The Future Of Books In A World Gone Mobile
Lots of content creators found their way to Manhattan this week -- but landed on different floors of the same convention center.
BookExpo America (BEA), which bills itself as the largest book industry event in North America and one of the largest gatherings of publishers in the world, was hosted upstairs at the Jacob Javits Center. The show aggregates an array of publishers, book industry services and related retail.
Running concurrently downstairs at Javits was the BlogWorld and New Media Expo, which promotes itself as the largest conference in the world geared to bloggers, podcasters, Web TV content creators, social media enthusiasts and new media content creators.
Both events draw thousands of attendees, with BlogWorld’s projected to be around 3,000 and BEA more than three times that number.
The upstairs book-oriented confab was literally overflowing with many thousands of physical printed books, while downstairs was focused on all things digital.
BEA featured all the major book publishers such as McGraw-Hill, Random House and Penguin Group, along with many hundreds of small publishers.
Downstairs at BlogWorld, many exhibitors focused on digital delivery -- such as WordPress, which powers some 75 million blogging sites and whose mobile app has been downloaded about five million times.
And there was Stitcher, the smart radio app that aggregates 7,000 content providers and 1,000 live radio stations, according to Rachel Eaton, director of content partnerships at the California-based company -- whose app also has been downloaded five million times.
As I made the rounds of publishers upstairs I asked various book publishers what they were doing with mobile. I got answers such as “not enough, really -- we have a few mobile sites we plan to launch” and “nothing, really.”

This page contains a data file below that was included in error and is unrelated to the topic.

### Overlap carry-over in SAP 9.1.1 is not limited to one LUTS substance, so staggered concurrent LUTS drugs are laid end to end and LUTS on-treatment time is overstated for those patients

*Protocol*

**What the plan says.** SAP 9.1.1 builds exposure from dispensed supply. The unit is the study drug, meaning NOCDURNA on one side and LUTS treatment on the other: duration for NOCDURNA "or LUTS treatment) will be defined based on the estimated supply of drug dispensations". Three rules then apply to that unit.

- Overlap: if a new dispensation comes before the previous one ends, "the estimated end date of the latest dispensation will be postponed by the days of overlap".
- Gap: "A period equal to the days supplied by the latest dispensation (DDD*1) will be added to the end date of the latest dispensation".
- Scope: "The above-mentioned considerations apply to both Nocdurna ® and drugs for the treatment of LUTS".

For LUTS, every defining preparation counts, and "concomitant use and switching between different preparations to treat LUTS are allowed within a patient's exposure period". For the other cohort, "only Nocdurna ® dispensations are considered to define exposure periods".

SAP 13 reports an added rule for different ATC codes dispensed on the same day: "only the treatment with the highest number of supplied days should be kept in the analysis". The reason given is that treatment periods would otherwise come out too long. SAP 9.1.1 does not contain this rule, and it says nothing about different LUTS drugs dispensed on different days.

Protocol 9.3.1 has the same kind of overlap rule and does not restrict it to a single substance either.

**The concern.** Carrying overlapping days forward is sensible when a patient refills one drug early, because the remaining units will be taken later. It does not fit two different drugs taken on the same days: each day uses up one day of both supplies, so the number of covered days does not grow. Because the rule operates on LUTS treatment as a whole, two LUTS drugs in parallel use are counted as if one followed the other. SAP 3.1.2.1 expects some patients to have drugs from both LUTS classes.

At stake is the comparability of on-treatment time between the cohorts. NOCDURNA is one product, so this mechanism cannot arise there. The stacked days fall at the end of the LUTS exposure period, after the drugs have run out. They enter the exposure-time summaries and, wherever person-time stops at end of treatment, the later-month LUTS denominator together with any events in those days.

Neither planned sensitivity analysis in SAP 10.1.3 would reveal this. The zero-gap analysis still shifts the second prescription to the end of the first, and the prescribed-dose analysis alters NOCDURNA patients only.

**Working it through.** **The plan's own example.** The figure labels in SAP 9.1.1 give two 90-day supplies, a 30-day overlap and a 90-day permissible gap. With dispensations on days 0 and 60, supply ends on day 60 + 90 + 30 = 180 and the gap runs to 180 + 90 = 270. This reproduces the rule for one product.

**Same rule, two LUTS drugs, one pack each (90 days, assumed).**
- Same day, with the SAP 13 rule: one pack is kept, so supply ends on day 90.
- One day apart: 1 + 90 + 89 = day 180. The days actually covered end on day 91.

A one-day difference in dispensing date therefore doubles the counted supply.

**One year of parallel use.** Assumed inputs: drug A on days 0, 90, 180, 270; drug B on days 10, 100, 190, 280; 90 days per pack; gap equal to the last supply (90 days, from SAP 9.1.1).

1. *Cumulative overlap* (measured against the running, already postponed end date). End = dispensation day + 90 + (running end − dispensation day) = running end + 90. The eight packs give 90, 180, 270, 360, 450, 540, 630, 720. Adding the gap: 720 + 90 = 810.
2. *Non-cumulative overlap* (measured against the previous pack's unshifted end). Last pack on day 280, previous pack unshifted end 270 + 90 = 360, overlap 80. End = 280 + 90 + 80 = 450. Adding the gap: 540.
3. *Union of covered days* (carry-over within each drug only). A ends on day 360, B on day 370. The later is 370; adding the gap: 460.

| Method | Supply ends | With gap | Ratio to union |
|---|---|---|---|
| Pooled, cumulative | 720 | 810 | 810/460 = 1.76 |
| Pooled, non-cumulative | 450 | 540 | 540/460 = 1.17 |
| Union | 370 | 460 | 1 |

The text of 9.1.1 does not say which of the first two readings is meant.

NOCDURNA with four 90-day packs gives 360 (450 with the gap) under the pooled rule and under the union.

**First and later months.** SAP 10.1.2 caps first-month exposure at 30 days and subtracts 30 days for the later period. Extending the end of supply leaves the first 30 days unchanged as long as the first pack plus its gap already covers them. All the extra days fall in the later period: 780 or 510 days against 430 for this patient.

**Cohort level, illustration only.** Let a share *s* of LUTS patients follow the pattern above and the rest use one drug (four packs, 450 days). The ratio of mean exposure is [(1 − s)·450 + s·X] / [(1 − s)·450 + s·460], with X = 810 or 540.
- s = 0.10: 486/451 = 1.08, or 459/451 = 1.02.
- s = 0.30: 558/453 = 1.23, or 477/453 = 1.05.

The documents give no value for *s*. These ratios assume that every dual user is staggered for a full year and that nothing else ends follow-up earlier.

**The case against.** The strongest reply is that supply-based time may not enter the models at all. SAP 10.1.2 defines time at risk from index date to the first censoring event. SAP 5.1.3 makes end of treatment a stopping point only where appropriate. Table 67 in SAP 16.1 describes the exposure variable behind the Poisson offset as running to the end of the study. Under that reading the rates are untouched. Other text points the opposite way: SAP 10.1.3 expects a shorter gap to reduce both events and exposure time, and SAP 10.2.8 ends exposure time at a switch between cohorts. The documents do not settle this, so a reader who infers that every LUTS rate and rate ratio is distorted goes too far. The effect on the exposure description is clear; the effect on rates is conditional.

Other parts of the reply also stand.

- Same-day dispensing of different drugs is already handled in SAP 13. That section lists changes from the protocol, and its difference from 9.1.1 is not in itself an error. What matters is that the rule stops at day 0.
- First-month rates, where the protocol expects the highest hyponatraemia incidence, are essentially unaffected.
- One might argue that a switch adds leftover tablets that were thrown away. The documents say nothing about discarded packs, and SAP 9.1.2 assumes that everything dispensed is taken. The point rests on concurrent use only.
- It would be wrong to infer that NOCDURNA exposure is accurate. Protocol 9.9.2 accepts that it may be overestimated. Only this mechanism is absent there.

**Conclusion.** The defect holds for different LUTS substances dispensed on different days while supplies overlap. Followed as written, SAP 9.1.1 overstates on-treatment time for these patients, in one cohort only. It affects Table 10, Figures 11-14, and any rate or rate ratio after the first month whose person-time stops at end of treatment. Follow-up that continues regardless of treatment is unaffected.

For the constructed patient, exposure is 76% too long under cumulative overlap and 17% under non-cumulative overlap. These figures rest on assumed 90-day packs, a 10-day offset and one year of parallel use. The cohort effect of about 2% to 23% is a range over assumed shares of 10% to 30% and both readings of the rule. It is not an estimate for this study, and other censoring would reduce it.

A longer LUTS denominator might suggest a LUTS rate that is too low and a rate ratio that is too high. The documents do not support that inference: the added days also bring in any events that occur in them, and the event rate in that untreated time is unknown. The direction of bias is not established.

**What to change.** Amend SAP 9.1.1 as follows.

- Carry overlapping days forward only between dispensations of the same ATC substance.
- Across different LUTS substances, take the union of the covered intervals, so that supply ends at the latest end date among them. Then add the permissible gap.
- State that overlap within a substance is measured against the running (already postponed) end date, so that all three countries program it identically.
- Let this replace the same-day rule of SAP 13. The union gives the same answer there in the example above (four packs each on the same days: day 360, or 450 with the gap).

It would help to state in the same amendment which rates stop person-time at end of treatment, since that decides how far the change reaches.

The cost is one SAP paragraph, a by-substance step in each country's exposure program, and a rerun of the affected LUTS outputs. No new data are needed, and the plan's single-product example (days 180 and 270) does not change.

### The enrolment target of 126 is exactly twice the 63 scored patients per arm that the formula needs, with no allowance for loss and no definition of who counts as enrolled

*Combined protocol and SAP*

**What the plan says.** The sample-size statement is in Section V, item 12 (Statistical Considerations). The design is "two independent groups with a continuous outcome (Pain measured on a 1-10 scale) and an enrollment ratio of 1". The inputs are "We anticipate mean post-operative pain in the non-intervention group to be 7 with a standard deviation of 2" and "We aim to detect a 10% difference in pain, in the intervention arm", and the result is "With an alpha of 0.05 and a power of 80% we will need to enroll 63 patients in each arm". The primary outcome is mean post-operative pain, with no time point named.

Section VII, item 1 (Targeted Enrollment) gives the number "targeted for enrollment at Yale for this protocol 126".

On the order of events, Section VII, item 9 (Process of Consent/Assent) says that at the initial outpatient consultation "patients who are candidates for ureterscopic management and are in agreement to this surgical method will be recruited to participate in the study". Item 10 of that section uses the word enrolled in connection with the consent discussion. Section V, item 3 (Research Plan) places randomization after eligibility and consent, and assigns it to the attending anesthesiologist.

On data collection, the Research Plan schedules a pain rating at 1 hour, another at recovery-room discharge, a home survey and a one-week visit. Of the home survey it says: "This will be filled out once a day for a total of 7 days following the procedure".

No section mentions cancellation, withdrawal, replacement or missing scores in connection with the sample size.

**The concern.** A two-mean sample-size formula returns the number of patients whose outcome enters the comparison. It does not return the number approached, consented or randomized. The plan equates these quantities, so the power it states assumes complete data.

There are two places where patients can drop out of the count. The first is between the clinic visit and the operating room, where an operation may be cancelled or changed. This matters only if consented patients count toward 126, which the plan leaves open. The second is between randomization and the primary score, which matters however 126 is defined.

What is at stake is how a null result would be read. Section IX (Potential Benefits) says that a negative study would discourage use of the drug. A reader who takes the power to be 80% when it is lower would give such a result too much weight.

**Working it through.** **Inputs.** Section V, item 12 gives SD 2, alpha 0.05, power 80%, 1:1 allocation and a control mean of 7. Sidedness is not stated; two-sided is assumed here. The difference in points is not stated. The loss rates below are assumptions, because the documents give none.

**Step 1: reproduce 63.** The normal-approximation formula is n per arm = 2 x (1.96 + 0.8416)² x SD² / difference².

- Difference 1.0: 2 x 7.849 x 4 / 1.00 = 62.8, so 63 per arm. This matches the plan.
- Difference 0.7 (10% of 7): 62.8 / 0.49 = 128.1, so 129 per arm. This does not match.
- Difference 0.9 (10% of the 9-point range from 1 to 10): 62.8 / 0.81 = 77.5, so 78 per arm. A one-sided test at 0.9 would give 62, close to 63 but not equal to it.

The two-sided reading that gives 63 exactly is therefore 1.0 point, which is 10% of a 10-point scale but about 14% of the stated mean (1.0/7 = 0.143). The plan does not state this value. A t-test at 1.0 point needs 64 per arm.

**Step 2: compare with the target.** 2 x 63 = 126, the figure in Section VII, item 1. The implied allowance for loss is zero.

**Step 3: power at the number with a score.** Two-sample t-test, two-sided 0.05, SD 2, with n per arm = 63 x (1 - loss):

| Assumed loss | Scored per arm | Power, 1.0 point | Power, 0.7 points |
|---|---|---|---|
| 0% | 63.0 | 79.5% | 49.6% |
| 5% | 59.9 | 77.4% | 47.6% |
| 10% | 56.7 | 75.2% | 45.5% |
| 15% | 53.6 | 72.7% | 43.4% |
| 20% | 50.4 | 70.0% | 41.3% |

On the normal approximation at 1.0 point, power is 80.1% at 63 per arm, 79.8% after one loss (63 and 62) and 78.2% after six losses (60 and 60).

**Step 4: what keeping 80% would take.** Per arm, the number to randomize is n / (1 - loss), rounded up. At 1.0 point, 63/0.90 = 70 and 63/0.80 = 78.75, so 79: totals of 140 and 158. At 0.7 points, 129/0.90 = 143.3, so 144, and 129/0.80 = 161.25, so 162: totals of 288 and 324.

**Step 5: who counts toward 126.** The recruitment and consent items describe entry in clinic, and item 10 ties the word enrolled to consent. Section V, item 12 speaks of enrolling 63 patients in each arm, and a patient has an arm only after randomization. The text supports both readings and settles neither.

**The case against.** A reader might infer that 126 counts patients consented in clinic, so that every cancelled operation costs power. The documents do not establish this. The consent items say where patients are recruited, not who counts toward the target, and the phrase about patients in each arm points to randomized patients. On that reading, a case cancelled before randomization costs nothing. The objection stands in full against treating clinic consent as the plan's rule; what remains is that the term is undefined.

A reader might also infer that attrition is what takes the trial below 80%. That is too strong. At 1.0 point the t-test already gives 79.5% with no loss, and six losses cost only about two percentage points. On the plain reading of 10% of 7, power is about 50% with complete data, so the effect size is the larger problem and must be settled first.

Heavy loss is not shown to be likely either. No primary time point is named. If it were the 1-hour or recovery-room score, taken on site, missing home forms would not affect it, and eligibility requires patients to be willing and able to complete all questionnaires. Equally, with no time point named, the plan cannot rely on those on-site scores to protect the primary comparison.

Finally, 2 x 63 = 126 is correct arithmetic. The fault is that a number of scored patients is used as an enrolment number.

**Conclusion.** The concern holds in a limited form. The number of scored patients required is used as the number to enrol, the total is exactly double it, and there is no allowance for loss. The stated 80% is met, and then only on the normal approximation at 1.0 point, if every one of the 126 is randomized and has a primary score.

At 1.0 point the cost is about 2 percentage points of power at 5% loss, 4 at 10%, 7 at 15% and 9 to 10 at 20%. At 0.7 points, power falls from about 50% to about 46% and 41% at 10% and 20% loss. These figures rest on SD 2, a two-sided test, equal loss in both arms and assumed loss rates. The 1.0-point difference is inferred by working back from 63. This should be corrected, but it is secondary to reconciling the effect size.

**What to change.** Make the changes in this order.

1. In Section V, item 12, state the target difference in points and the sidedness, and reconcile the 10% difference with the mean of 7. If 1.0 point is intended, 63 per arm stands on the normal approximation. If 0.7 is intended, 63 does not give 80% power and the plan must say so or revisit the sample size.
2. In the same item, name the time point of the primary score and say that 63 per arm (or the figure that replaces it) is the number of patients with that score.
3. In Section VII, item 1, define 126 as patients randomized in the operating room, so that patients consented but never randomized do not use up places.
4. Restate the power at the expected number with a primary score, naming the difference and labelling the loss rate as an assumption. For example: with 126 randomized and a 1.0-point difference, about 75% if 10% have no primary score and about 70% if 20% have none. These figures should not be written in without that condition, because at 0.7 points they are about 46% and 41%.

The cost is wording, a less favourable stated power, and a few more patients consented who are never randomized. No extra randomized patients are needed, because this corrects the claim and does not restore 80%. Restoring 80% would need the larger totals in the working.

Many of the publishers also said their mobile efforts were being managed by their distributors -- most notably Ingram, the largest book wholesale distributor in the world, with millions of titles and more than 71,000 retail and library customers.
The obvious question in the room filled with physical books and the publishers whose mission is to derive revenue from publishing them is the role of mobile in their future.
“Our job is to get the published content to where the consumer wants to buy it,” said Marcus Woodburn, vice president, Digital Products at Ingram.
With the global nature of mobile, getting that content to consumers looks to be a different animal based on the particular market.
“In South Africa only one percent are connected to the Net,” said Woodburn, noting that a market such as that would be better suited to delivering books to be read on phones, with similar situations in other parts of the world, such as certain areas of Latin America and China.
“The phone is the most widely used device, so the content delivery is somewhat device-driven,” Woodburn said. “People do read books on phones.”
The mobile book market could develop so that different markets behave differently and publishers adapt accordingly.
For example, the U.S. market may use mobile to order a book to be delivered or downloaded on an e-reader. Another market may use a phone to read a book, and a third scenario is that a first chapter may be free on the phone as a promotion to order the book either physically or digitally, according to Ingram.
With these options, Woodburn sees the book market potential to be larger outside the United States because publishers can reach customers they never could have reached before.
We heard similar sentiments in a recent meeting in Latin America, where bankers were looking to reach customers who have never had a bank account, since they don’t have access to a bank or the Internet, but they have mobile phones.
Print on demand (POD) technology developed over the years also allows the model of previewing and then ordering a book to be more efficient. This does not mean printing a book to be picked up your local Sir Speedy, but rather POD deployed around the world in large, centralized facilities by companies like Ingram.
With facilities in various countries ranging from Europe to Australia, Ingram says it now prints more than 25 million POD books a year.
In the U.S., for example, a current routine is that a book is ordered from Amazon, and Ingram prints it, ships it to Amazon and it goes to the consumer in the typical Amazon box, just days after being ordered.
So despite all the physical, printed materials in the upstairs Javits, there are some people highly focused on the proper fit of mobile in the world of books.
Meanwhile, downstairs at the same center, there were thousands of individual bloggers (AKA publishers) looking for ways to expand their digital reach. All their POD is digital.
The race is on to see which of the publishing entities best utilizes mobile, with the content consumer being the most likely beneficiary.